She was admitted to the Vienna Musical Academy in the piano class of Professor Manhart. Later on in her life she was still very proud of that achievement, but admitted that she had not been serious enough. She was not the hardworking studious type as she loved entertainment too much. She used the smallness of her hands and the narrow span between her fingers as an excuse and quitted the class to start work as a shop girl in a sweet shop, where she got to know her later husband, Anton Kainz, my grandfather. After Ignaz Sobotka had lost his job as the manager of the brewery in Kaiser Ebersdorf, the family moved to a small flat in Vienna, Mariahilferstrasse. Ignaz worked as a menial labourer for the construction company “Teerag-Asdag” and the family was no longer well-off. But Lola’s enthusiasm for classical music, especially the opera, never ceased and the standing tickets in the opera were very cheap. Yet despite her skills as a pianist she was always reluctant to play the piano at home. Her husband, Toni, was an amateur who loved the piano, but he always had to urge Lola and coax her into playing with him four-handed piano pieces. Nevertheless, the classical opera remained with her all her life and when I was a child we always had to listen to the one-hour radio programme after lunch the “Opera Concert”, when she told me about the greatest opera singers and her favourite arias. My parents, her daughter Herta and her husband Werner, carried on that tradition. During my whole childhood and youth we listened to records of classical music in the evening – there was no television set bought – and went to operas, classical concerts and operettas. At the reopening of the Vienna Opera house on the “Ring” in 1955, which was destroyed at the end of World War II, my parents acquired a subscription for the Vienna Opera, which they kept until just a few years before they died in 2016. My mother being a dressmaker and my father an electrician, they could only afford the cheapest category, which was the last row before the gallery standing room, but they loved it and were very proud of their subscription that dated back to the reopening of the opera. They knew the opera lovers sitting next to them and enjoyed the atmosphere of the standing room audience behind them without having to endure hours standing up while listening to Wagner, Verdi and Richard Strauss. They also saved up for tickets to see one of the first “New Year’s Concerts” in the now world-famous “Musikverein” after the war.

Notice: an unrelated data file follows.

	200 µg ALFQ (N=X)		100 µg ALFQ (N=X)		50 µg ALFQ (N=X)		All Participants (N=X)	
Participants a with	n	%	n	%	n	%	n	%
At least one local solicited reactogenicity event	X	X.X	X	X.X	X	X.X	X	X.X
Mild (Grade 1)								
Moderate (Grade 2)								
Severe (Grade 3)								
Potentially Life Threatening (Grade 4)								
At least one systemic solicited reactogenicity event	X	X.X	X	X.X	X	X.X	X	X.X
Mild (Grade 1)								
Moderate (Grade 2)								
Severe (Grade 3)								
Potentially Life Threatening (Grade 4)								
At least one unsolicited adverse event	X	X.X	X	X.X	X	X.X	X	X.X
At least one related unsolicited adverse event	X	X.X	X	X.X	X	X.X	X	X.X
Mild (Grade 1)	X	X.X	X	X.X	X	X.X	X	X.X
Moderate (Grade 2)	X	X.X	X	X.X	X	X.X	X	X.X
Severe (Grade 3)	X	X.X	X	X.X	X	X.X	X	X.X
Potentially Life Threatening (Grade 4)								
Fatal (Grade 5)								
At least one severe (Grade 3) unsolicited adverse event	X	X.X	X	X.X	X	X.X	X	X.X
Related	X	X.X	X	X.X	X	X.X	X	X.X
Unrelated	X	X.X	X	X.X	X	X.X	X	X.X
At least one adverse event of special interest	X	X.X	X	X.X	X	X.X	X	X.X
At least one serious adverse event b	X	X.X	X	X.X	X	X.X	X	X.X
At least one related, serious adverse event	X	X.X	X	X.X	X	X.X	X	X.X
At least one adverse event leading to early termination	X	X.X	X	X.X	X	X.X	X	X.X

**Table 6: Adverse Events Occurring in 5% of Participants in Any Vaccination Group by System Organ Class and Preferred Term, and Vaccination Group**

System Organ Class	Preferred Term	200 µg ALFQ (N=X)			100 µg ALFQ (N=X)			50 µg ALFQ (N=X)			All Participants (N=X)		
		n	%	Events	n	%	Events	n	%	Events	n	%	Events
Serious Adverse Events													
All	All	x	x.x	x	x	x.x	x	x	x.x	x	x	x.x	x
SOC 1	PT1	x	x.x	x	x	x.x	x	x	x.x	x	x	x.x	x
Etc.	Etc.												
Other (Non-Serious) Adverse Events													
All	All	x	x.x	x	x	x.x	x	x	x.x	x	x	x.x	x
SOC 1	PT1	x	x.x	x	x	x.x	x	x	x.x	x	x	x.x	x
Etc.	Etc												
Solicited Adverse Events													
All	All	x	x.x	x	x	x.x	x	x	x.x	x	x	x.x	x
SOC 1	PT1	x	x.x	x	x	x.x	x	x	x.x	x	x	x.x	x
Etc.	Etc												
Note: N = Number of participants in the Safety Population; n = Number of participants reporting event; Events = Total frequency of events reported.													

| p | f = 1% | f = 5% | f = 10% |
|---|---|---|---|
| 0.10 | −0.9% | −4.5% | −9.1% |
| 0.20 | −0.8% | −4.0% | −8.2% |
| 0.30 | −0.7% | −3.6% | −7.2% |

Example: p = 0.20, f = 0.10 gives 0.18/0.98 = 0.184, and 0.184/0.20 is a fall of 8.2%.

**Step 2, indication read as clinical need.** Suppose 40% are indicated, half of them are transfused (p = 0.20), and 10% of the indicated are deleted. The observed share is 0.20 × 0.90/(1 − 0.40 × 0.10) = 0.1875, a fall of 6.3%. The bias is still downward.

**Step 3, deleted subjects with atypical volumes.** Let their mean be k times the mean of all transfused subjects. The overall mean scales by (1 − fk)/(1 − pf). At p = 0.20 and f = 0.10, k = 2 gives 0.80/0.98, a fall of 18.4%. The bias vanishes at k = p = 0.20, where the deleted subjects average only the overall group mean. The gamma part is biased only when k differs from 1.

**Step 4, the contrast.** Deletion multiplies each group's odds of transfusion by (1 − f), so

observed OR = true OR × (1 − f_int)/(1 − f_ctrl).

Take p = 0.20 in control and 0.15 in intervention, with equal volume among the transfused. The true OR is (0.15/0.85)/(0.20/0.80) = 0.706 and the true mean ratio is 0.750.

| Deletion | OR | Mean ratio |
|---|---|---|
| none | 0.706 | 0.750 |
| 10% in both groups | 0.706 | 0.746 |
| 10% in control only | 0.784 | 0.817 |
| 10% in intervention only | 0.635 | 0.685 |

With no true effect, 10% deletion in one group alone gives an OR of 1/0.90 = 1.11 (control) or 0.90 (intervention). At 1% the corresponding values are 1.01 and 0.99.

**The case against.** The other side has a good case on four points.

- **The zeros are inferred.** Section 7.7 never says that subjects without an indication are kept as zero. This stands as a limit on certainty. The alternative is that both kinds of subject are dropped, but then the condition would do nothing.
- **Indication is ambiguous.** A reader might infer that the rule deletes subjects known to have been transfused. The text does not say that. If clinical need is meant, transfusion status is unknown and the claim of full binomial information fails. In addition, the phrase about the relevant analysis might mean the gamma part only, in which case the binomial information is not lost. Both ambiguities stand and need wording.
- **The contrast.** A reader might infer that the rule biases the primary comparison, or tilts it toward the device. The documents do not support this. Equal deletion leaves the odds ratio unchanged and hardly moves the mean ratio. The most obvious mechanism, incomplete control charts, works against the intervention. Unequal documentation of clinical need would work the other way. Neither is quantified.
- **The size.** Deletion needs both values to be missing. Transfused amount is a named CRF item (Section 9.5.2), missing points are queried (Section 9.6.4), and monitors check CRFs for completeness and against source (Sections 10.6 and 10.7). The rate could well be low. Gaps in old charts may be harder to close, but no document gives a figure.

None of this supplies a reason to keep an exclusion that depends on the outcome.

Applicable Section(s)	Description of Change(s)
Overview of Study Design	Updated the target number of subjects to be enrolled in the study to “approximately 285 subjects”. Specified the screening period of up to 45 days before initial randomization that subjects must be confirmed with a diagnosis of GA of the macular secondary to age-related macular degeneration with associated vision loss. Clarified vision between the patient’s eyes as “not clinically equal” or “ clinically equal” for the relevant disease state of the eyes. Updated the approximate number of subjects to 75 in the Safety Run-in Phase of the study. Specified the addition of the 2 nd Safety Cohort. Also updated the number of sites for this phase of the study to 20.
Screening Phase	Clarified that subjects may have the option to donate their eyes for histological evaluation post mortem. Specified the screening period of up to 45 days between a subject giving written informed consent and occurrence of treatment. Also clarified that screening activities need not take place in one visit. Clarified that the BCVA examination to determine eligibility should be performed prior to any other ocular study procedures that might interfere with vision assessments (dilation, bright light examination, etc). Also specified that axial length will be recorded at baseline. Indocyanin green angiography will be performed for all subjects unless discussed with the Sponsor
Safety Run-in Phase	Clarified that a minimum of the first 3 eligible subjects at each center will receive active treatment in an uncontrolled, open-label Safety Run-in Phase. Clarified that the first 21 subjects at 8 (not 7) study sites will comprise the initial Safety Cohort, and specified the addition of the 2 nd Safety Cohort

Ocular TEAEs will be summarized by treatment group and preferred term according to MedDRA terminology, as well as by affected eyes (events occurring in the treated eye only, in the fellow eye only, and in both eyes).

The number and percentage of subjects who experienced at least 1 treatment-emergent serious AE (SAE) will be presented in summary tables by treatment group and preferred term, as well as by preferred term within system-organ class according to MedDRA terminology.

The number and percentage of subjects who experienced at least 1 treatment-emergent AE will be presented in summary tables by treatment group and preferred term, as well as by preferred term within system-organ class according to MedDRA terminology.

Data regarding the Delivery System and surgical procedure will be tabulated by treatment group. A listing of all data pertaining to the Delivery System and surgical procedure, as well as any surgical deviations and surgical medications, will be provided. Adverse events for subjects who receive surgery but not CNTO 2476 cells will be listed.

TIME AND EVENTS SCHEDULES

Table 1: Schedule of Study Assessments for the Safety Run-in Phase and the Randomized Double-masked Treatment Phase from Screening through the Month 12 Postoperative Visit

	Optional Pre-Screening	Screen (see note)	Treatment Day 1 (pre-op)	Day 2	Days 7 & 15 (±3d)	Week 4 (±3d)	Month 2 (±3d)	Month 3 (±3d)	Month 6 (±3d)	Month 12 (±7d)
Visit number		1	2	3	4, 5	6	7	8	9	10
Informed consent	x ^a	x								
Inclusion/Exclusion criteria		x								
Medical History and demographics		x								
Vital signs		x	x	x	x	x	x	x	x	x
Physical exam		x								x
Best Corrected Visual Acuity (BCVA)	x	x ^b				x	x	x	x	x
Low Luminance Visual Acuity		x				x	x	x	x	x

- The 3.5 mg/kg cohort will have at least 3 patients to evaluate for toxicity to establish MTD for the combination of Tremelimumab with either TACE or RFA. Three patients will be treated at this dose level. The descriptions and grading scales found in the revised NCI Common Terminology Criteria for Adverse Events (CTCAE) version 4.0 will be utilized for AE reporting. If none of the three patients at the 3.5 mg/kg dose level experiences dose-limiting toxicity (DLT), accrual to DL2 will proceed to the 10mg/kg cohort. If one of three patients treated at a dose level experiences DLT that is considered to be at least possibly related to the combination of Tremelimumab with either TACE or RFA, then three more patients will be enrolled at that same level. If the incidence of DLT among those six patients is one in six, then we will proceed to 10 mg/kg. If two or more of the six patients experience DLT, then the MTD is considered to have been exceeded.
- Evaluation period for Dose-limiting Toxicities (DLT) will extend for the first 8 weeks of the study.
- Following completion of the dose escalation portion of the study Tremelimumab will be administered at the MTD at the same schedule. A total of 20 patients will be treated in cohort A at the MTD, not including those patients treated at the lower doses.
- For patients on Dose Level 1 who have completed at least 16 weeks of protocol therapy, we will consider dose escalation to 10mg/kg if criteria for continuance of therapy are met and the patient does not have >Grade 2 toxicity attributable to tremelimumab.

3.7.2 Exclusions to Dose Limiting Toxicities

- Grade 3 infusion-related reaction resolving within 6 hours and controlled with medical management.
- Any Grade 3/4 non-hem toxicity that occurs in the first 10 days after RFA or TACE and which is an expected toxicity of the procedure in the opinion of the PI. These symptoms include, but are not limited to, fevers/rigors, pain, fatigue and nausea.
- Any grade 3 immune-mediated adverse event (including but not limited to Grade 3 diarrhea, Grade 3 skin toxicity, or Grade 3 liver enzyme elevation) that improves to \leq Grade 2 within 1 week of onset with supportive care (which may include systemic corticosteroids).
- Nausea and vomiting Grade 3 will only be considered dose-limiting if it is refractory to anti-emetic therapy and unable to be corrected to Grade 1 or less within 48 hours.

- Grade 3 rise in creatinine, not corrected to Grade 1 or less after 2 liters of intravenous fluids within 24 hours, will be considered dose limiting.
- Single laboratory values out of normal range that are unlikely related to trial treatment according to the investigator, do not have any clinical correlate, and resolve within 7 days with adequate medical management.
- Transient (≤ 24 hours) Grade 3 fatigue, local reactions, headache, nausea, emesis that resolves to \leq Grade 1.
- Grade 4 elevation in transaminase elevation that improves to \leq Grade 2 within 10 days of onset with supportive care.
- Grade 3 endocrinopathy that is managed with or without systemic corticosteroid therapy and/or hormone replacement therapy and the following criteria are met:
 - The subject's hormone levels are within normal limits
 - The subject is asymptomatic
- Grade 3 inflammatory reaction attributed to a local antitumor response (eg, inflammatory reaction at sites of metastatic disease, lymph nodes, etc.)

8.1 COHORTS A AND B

The Vienna State Opera was a court theatre at the time of the Habsburg Monarchy, financed by the state, just as the “Burgtheater”. After the end of the monarchy, the Austrian Republic took over the financing of the state operas and theatres. In 1870 the old court opera house, the “Kärntnertortheater” was demolished and a new building was erected at the Ringstrasse – today’s “Staatsoper”. The architects van der Nüll and Sicardsburg designed a building in the romantic- historical style. The new opera house was opened in 1869 with Mozart’s “Nozze di Figaro”. After an Allied bombing attack the opera was destroyed on 12 March 1945. Only the main walls, the great staircase and the Emperor’s tearoom survived. Soon after the end of the Second World War the reconstruction of the legendary monument to Vienna’s love for classical music started. The opening ceremony took place on 5 November 1955, when Karl Böhm directed Beethoven’s “Fidelio”.

The Vienna State Opera on the Ring